Social policies must avoid rigidity and loopholes, and adopt more market-based experiments.

We all want to help the environment. Sometimes, though, the initiatives we create to reduce our reliance on fossil fuels can turn out to be bad for the planet.

In 2003, a UK council ruled that any mid- or large-scale development must have the ability to produce, on site, at least ten percent of the energy required by the building.

The problem was that the council didn’t stipulate that this renewable energy had to be used! Another problem with the rule was the specification that the energy be created on site: clearly, a wind turbine placed on top of a building in a crowded area is less effective than one positioned on a nearby hill.

A similar situation has developed in the United States, where, in 1975, standards were introduced to improve the fuel efficiency of vehicles. However, because there were fewer regulations for light trucks, manufacturers created the “sports utility vehicle” (SUV). This bore enough of a resemblance to a light truck to convince regulators it should be subjected to the same standards of fuel efficiency. The result was that the efficiency of vehicles sold in the United States actually declined between 1988 and 2003.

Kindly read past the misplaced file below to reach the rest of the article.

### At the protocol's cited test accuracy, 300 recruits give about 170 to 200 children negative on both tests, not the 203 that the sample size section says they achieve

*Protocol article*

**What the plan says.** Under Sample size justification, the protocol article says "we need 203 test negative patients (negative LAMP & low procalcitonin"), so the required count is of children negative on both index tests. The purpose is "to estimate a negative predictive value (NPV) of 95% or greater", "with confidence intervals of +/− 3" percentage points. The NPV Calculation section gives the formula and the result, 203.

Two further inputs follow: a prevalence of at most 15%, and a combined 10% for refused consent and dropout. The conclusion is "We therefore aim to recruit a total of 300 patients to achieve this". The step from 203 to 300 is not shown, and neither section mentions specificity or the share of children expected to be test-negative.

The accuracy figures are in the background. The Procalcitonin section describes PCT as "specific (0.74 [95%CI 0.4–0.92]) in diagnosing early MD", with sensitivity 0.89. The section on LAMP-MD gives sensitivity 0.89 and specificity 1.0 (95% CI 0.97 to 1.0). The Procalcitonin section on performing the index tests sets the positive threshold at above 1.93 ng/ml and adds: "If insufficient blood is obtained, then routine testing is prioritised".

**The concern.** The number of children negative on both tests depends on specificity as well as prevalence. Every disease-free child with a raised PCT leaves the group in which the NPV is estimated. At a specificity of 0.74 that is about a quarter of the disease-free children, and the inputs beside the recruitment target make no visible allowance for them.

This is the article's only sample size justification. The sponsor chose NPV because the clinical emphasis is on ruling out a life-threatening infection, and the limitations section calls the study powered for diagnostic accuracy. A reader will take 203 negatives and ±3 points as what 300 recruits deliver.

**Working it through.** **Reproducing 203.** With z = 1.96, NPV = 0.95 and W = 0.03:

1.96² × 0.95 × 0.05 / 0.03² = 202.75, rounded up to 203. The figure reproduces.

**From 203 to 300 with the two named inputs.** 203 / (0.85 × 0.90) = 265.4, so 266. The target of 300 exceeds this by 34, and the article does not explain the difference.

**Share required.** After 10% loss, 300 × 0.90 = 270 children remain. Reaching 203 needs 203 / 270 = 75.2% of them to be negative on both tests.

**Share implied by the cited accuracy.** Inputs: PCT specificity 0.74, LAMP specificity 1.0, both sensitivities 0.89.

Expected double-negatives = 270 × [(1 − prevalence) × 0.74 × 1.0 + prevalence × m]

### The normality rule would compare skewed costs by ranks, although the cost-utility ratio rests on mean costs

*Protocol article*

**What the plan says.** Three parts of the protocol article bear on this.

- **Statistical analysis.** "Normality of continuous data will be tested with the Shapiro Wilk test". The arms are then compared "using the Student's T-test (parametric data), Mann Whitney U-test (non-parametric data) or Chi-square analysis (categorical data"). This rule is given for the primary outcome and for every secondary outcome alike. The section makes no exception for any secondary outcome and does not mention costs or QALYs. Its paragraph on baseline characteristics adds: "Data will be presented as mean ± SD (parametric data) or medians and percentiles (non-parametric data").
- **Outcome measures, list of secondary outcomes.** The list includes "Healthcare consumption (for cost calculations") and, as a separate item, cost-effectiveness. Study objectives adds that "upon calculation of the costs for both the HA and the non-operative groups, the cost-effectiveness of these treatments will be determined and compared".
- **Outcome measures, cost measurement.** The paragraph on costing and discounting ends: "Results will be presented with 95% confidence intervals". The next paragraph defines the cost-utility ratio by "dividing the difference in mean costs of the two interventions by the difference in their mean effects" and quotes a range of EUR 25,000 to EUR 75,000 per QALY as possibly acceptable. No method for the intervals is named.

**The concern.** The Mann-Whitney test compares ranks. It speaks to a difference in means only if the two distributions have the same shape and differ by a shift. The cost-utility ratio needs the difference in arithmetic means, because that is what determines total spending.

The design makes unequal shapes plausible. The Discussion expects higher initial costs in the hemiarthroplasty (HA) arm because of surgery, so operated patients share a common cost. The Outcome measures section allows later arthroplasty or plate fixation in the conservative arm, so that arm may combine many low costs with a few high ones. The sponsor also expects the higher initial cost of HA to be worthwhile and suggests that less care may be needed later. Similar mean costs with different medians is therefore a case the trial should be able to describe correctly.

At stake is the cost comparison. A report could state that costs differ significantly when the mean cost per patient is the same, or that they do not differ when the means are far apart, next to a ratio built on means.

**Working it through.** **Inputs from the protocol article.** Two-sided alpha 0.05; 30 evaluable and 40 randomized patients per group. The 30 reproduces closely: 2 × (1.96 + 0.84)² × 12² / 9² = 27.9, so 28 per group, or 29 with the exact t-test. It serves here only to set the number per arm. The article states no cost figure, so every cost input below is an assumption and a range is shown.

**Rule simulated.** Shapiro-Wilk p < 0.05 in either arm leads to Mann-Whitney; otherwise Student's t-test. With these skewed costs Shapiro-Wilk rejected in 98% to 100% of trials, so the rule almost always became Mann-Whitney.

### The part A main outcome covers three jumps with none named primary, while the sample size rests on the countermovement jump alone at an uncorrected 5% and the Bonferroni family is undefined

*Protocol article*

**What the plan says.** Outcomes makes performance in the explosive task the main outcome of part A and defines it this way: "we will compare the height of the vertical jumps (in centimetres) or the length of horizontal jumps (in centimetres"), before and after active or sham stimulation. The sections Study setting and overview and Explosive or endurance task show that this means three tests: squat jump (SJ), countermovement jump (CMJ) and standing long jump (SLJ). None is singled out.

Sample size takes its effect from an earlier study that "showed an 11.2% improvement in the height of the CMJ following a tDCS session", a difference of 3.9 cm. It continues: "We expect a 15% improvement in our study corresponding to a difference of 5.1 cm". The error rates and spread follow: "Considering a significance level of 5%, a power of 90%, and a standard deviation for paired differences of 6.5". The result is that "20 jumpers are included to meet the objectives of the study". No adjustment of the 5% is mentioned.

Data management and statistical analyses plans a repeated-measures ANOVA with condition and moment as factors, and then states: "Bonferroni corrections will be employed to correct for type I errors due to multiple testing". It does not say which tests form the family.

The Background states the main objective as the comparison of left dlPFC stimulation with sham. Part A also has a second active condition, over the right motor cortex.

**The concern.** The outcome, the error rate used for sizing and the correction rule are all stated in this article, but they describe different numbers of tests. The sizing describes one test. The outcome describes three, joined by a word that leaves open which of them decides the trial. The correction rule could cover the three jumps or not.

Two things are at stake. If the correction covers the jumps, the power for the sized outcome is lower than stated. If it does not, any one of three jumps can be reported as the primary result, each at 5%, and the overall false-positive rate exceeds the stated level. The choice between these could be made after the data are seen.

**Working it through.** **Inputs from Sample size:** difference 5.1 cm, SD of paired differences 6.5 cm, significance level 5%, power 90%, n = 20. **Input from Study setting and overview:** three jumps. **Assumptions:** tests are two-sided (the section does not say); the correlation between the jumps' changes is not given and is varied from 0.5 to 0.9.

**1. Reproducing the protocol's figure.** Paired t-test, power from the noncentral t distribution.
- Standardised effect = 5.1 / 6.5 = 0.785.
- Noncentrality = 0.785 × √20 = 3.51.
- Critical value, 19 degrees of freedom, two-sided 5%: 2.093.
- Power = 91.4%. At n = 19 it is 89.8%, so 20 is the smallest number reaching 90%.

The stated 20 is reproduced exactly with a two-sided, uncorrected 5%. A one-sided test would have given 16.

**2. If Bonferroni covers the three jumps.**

A more fruitful experiment that could help to reduce carbon emissions is a carbon tax, as this would guide commerce toward cheaper, more energy-efficient products.

Much of what we consider to be environmentally friendly is actually not. If you live in the United Kingdom, it may seem more ethical to buy locally grown tomatoes than Spanish imports. Yet the locally grown produce actually results in greater carbon dioxide emissions.

Why? Growing tomatoes in Britain requires heated greenhouses, whereas in Spain, they grow in direct sunlight. Even accounting for their transportation to the United Kingdom, Spanish tomatoes use less fossil fuel.

A better way to reduce carbon emissions is to impose a $50 tax on every ton of carbon emitted by fossil fuels. This would raise the current market price, incentivizing us to drive less or use less electricity, and would encourage us to choose renewable energy sources